fri 01/12/2023

Alice Ash: Paradise Block review - a matrix-like collection that reinvents the short story genre | reviews, news & interviews

Alice Ash: Paradise Block review - a matrix-like collection that reinvents the short story genre

Alice Ash: Paradise Block review - a matrix-like collection that reinvents the short story genre

Watching boundaries come undone in a surreally sinister block of flats

Alice Ash: 'there is a strange poetry to co-existence'Courtesy of Serpent's Tail

“Burglar alarms jangled through the empty hallways of Paradise Block.” In this ramshackle, lonely tenement, such alarms might be one’s only company. Yet, in this intricate collection of short stories, the inhabitants’ lives intertwine.

Alice Ash’s debut collection steadily follows the tropes typical of the short story, but the tales overlap, creating a compendium that almost morphs into a novel but retains the unsettling gaps crucial to the genre.

Of course, stories collated together in one place often share themes or ideas, but Ash takes this further, picking up characters and motifs from one story and scattering them throughout the rest. In “Eggs”, a young yet grown-up girl cooks endless shells for her birdlike mother and younger brother; later in the collection she resurfaces, throwing said eggs against a wall. In “Planes”, Elaine is a tacky phone sex worker whom her son is ashamed of, but she is Mr Cornflower’s lifeline in “Timespeak”. And Min in “Eggs”, an old busybody, becomes vulnerable, sensitive and slightly lost in “Sea God”. Questions unanswered by one tale are often fulfilled, offhand, in another, but the stories’ uncanny quality is not lost as a result. Rather, tension threads together these fictions like the lives of the tenants.

Paradise Block by Alice AshAlso crucial to the interlocking nature of these stories is the way that characters switch places. In “Eggs”, mother and child undergo a subtle shift that is cleverly insinuated before erupting at the story’s end. Age reversal is maintained as a trope; Benny in “Planes” is savvy beyond his 10 years when he writes to his estranged father, “I’m not a s*x pervert, at least not yet (maybe come and get me soon, though?)”. By contrast, the unnamed protagonists in “The Flea-Trap” are childlike adults who “only ever have fun”, though they have a baby of their own. In “Bad Elastic”, flatmates Marie and Shell are supposed to be saving money for Shell’s upcoming baby. In fact, spoiled, vulnerable Marie turns out to be the child who needs providing for. These tenuous, shifting connections between adulthood and childhood ensure the matrix-like structure of these stories operates on both spatial and temporal axes.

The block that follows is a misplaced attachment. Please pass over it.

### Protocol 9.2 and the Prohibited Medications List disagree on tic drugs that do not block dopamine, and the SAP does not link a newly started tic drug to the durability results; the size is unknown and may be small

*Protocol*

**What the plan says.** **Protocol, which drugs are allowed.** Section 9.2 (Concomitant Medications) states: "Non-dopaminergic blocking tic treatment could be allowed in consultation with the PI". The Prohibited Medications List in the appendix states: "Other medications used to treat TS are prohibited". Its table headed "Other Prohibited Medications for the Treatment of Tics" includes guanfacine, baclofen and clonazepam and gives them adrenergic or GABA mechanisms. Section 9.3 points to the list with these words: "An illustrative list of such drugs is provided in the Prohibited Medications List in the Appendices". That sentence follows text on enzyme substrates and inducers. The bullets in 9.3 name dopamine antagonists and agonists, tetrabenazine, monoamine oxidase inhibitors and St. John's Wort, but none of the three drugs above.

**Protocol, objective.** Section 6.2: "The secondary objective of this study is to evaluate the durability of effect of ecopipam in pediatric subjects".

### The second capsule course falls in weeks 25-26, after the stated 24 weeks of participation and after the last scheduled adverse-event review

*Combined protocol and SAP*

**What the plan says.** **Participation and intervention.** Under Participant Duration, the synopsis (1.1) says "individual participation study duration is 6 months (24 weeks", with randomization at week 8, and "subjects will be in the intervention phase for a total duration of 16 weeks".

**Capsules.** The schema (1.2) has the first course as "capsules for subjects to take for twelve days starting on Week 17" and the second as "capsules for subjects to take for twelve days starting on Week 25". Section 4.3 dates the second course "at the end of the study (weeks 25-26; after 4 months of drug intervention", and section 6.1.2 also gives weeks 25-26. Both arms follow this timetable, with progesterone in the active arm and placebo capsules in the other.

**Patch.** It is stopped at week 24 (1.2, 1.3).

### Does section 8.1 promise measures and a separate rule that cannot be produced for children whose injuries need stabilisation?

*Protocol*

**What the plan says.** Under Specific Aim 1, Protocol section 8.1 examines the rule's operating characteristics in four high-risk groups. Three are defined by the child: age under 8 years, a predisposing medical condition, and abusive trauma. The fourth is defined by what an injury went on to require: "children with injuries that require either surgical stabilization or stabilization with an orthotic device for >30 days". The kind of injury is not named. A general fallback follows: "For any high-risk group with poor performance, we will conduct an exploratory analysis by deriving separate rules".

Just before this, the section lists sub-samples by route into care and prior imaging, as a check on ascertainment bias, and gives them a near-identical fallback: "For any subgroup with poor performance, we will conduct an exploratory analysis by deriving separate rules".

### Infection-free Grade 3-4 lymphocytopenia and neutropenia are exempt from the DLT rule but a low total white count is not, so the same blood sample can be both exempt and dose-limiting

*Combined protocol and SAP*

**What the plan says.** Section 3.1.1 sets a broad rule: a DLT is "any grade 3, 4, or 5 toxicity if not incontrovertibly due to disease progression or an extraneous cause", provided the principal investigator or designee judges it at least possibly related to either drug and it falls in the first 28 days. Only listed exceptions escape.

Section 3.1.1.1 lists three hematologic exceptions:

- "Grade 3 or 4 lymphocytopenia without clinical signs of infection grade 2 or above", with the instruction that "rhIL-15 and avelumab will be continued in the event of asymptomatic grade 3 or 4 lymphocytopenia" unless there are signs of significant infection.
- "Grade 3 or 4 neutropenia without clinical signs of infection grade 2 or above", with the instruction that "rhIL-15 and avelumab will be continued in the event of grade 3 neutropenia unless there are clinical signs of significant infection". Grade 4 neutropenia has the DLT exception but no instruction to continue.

They also evidence a difficulty in establishing fixed boundaries for the self. In “Eggs”, the italicised pronoun “She” is an attempt by the narrator to other her mother from herself, but one which fails as her mother gradually takes over everything belonging to her child. And in “You”, a woman is looking for “the one”, trying to distinguish “You” from the dating pool of “boys/guys/men”. She fails, nevertheless, to attach the pronoun to the right person. We can try to define people through grammatical order, but they slip through our grasp, spreading like the “mould as thick as fur” in Paradise Block. Relationships in this collection are never easy, though connection is constantly sought.

This world is characterised by frugality, but certain motifs repeat in this mix – the foods honey, wine, black bread and White Fingers biscuits. The colour pink is also a common presence, from the exquisite phrase “A pink cough flew out of my mouth and left a thread of mucus on my palm”, uttered by Mr Cornflower, to the “coral-coloured top and coral-coloured skirt” that signify sexual desirability in “Complaint”. And the sinister character Pinkie, with her black eyes and insatiable hunger, is spread thinly throughout the pages of Paradise Block, returning with uncanny vehemence.

Despite its interconnections, this is, however, a finite world. The site of the action, “Paradise Block, Box Close”, suggests that the supposed infinity of “paradise” is “closed” off or “boxed” in. The stories flit between locations but never extend further than Clutter or the neighbouring town of Plum Regis, hemmed in by the Lilybank River, a body also defined by its banks, its limits. As for us in lockdown, the limits of this world are tangible, forcing the lives of the tenants in Paradise Block together, but never in a way that can constitute “paradise”.

The quality of strangeness that Ash injects into everyday life is not new for the genre, and in that sense the collection is not especially fresh. What makes it strong is the way the stories interlock, characters’ lives interacting in disjointed ways. In the note at the end of the text, the new caretaker at Paradise Block finds a notebook while clearing out the flat of Mr Cornflower (now deceased). It is a poetry of conversations between Cornflower and his companion Mr Grisco, conducted on paper due to the former’s deafness, but demonstrating powerfully the uneasy meshing of lives and stories in this collection. In some strange sense, and though we might not know it, we are all in this together. It is a reminder to us that now, especially in isolation, there is a strange poetry to co-existence.


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